From using the latest technology in optics, attractants and calls to different hunting strategies in the woods, deer hunters are always looking for something that helps them gain an advantage over their quarry. 

While crystal-clear optics give hunters an edge and first and last light, some of the best advantages for hunters having nothing to do with technology — something that’s right in front of their eyes.

Hunters can improve their success in the woods by learning to better understand a deer’s behavior, body language and reactions to stimuli in the wild. Deer will let hunters know what is happening, and if they pay attention and decipher the message, they may know what move to make next.  

Deer and other wild animals have very limited communication abilities. Deer communicate with each other more through scent than any other senses. People communicate through a wide variety of methods, but many forget how effectively they can communicate silently, through body language. You can pick up on another person’s demeanor through their stance and facial expressions, and while humans can mask their true feelings, deer lack this ability and can be read like a book for the trained eye. Deer would be bad poker players. 

So when is it important to understand what a deer is thinking or what a deer sees? To start with, deer are extremely perceptive in the woods; they can hear sounds hundreds of yards away and can smell scents even further. When deer recognizes danger or detects another deer in the woods, they will quickly show their findings in their body language. 

Mike Herron of Burlington, N.C., had the biggest typical buck entered at the annual Dixie Deer Classic in Raleigh, N.C., in 2013 with his 162-inch Alamance County monster. Understanding how to interpret a deer’s actions while he’s on stand is a critical component to his hunting strategy. He watches the deer he can see constantly to figure out what is going on and what is going to happen next.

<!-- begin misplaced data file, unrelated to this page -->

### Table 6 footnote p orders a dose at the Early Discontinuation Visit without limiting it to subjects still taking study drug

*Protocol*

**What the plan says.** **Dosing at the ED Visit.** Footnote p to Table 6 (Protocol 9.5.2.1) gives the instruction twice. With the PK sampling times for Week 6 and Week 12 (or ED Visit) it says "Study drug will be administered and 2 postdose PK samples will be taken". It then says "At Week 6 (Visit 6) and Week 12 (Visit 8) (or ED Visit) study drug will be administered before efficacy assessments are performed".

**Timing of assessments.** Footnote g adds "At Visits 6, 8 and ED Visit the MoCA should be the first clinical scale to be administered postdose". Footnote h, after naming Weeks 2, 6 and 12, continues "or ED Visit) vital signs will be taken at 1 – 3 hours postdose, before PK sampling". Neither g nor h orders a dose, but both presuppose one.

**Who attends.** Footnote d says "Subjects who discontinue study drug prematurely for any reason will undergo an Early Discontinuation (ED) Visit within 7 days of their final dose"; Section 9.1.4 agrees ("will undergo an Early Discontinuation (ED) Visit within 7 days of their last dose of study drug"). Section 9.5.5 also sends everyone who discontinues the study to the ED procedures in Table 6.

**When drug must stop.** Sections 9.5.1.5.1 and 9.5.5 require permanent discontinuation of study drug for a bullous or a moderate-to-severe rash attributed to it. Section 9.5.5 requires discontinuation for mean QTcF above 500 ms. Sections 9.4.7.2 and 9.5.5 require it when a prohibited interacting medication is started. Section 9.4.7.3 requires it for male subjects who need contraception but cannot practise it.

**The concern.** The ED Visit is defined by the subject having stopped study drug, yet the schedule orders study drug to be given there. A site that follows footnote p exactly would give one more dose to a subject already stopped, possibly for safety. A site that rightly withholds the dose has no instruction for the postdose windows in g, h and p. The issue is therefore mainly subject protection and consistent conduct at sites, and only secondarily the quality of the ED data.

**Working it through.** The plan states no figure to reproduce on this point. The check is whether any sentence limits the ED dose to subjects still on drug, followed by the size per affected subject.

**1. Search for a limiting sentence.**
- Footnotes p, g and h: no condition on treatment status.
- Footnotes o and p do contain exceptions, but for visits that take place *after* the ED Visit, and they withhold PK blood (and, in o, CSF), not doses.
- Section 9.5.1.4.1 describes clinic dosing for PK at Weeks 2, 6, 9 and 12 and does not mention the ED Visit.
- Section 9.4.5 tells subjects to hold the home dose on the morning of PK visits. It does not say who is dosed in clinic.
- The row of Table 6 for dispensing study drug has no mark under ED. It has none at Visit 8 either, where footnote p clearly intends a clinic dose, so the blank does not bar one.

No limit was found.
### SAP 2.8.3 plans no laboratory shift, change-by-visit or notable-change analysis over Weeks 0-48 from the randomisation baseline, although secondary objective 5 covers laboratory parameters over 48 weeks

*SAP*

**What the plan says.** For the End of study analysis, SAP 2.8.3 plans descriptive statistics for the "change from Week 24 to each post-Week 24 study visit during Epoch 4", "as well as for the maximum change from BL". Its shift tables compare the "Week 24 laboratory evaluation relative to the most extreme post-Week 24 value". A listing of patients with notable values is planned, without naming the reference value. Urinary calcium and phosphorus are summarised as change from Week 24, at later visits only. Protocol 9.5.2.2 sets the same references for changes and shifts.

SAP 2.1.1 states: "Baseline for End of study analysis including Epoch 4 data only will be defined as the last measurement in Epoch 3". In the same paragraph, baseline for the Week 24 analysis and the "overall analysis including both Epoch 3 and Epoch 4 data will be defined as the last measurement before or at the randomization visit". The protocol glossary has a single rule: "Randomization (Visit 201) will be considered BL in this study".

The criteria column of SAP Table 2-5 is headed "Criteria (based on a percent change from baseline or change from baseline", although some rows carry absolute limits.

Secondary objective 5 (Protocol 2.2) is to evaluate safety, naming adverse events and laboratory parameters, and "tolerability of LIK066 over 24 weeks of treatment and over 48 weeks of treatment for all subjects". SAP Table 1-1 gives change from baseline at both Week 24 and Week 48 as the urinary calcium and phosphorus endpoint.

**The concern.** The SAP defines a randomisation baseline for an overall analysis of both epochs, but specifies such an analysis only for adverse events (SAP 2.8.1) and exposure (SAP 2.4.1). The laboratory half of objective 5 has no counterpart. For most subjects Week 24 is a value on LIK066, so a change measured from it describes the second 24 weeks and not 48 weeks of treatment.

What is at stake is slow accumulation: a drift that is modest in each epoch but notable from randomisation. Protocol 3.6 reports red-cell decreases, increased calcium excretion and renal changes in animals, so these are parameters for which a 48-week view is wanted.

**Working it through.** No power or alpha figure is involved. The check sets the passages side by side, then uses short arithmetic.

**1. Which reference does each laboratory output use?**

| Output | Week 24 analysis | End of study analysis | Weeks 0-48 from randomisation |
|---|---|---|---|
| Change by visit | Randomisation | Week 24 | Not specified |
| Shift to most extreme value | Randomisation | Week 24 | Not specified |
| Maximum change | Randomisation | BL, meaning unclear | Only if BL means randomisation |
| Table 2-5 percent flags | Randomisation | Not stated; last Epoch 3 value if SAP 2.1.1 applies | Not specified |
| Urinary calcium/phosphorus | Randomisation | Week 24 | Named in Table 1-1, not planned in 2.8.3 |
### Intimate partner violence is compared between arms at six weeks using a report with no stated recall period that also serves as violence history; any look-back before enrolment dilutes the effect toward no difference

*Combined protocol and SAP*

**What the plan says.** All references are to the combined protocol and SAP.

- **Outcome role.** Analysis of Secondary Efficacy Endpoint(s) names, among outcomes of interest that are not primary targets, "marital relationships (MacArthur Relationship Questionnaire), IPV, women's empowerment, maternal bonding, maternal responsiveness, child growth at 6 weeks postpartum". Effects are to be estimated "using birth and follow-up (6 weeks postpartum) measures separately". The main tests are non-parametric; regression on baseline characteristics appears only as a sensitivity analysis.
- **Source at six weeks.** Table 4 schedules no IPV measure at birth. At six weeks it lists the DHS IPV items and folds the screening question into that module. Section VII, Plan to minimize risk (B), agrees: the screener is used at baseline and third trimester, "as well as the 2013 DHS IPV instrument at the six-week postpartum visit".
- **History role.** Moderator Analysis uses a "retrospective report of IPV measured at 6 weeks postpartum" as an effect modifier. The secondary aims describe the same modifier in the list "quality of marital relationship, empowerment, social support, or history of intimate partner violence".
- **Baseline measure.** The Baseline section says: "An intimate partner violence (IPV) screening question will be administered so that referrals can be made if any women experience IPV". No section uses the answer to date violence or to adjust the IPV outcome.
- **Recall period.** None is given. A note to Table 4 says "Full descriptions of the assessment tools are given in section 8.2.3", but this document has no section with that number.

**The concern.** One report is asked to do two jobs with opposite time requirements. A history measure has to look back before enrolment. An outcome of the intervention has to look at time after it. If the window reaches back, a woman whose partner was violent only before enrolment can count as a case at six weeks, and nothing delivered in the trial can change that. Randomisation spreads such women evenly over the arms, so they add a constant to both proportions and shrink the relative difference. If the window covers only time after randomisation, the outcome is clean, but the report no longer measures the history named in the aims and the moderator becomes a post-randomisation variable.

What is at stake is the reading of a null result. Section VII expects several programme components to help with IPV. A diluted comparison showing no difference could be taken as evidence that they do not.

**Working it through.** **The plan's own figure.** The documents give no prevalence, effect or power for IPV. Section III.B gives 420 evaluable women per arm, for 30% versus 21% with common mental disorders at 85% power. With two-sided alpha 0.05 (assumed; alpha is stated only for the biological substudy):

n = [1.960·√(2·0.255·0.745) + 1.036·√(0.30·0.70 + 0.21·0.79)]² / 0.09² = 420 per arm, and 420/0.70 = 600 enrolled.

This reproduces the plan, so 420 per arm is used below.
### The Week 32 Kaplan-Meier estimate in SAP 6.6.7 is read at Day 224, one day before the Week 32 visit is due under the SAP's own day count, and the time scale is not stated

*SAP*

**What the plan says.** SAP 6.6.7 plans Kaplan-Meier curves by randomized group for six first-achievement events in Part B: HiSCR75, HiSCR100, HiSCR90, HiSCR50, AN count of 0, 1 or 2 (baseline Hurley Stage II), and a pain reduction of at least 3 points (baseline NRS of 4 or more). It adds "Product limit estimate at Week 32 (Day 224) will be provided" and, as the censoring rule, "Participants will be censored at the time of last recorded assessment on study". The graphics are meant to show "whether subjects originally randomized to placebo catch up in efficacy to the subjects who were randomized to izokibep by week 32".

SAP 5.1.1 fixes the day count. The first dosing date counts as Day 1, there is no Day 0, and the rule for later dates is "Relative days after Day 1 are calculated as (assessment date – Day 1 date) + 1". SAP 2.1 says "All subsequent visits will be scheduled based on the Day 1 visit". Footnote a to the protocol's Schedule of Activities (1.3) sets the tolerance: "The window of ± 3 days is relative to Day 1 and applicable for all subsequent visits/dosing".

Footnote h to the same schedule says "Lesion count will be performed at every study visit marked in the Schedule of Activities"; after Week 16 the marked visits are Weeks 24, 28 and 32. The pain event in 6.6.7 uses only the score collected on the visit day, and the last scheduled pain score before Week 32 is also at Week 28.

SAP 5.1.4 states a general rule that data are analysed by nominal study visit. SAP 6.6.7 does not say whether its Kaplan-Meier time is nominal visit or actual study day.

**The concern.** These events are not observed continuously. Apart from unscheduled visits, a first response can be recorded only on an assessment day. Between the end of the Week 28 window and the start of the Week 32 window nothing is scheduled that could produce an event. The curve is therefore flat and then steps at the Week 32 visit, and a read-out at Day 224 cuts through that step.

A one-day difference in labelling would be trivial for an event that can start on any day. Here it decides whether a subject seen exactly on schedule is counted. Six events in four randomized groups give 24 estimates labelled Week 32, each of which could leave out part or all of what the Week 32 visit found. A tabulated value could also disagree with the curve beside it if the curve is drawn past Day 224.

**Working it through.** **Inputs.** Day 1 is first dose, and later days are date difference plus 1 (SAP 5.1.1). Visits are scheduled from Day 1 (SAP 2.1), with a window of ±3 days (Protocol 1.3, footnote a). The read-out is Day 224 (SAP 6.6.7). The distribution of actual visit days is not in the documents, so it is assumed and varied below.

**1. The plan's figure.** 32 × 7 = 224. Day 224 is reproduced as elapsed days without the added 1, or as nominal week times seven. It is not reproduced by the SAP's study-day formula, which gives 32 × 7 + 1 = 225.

“Deer are the first to tell you when there are more deer in the area,” he said. “Just watch their ears, and if they keep staring behind them, most likely, there are more deer approaching. The more alert they are when looking in another direction other than towards your stand, the more obvious it is another deer is making its way into the picture.”

Deer don’t usually surprise each other. They will usually detect another deer coming long before it arrives. The big question is for them, “Who is coming?” 

Alex Hughes of Elon, N.C., is no stranger to killing big bucks. Over the past three years, Hughes has taken two 150-inch class bucks with his bow, and reading a deer’s body language is a huge part of his game plan, especially when a real trophy buck is in the area.  

“Deer will let you know when somebody is coming. If they are moving their head back and forth from an approaching trail, that is a good indicator of an approaching deer,” Hughes said. “And if the deer is starting to cower down, then get ready for a more dominant deer to arrive.”

Mature, dominant bucks behave differently from subordinate deer when approaching a food source. Herron typically notices that big bucks don’t ease into a food source or into an area when there are already other deer present. 

“Once an older deer commits to the food source, for the most part, he’s relying on the others to spot the dangers,” he said, “because he has already checked it with the wind before he gets there anyway. Mature bucks don’t seem to be as alert as a younger deer either.” 

If a deer is entering an area at a fast pace, and deer already in the area are alert and moving out of the way, it is probably the big buck the hunter has been hoping to see all season. 

Another important behavior to recognize is when deer are not comfortable and perceive some sort of danger brewing. Typically, if a big buck they are targeting steps out, the next step is to make the shot. But that sometimes isn’t always that easy, and a hunter will choose to watch the deer for a while before they make their squeezing the trigger or string release. Hughes said he watches a deer’s posture carefully, especially the way it holds its neck and head. 

“If the deer is holding his head high with a stiff neck, they are on alert and sensing danger. But if they are swaying their head back and forth and wagging their tail from side to side, they are relaxed,” Hughes said. “If you notice a deer hesitant to feed around you, continuing to lift its head and smelling the air, it is probably about to leave the area. If it’s a trophy, you better act quickly.”

Deer hunting has many facets, and learning to read deer on stand is one of the most-important steps to make to become a better hunter. As soon deer hunters learn to take advantage of a deer’s behavior, its body language, he or she will be a step closer to taking trophy bucks on a regular basis.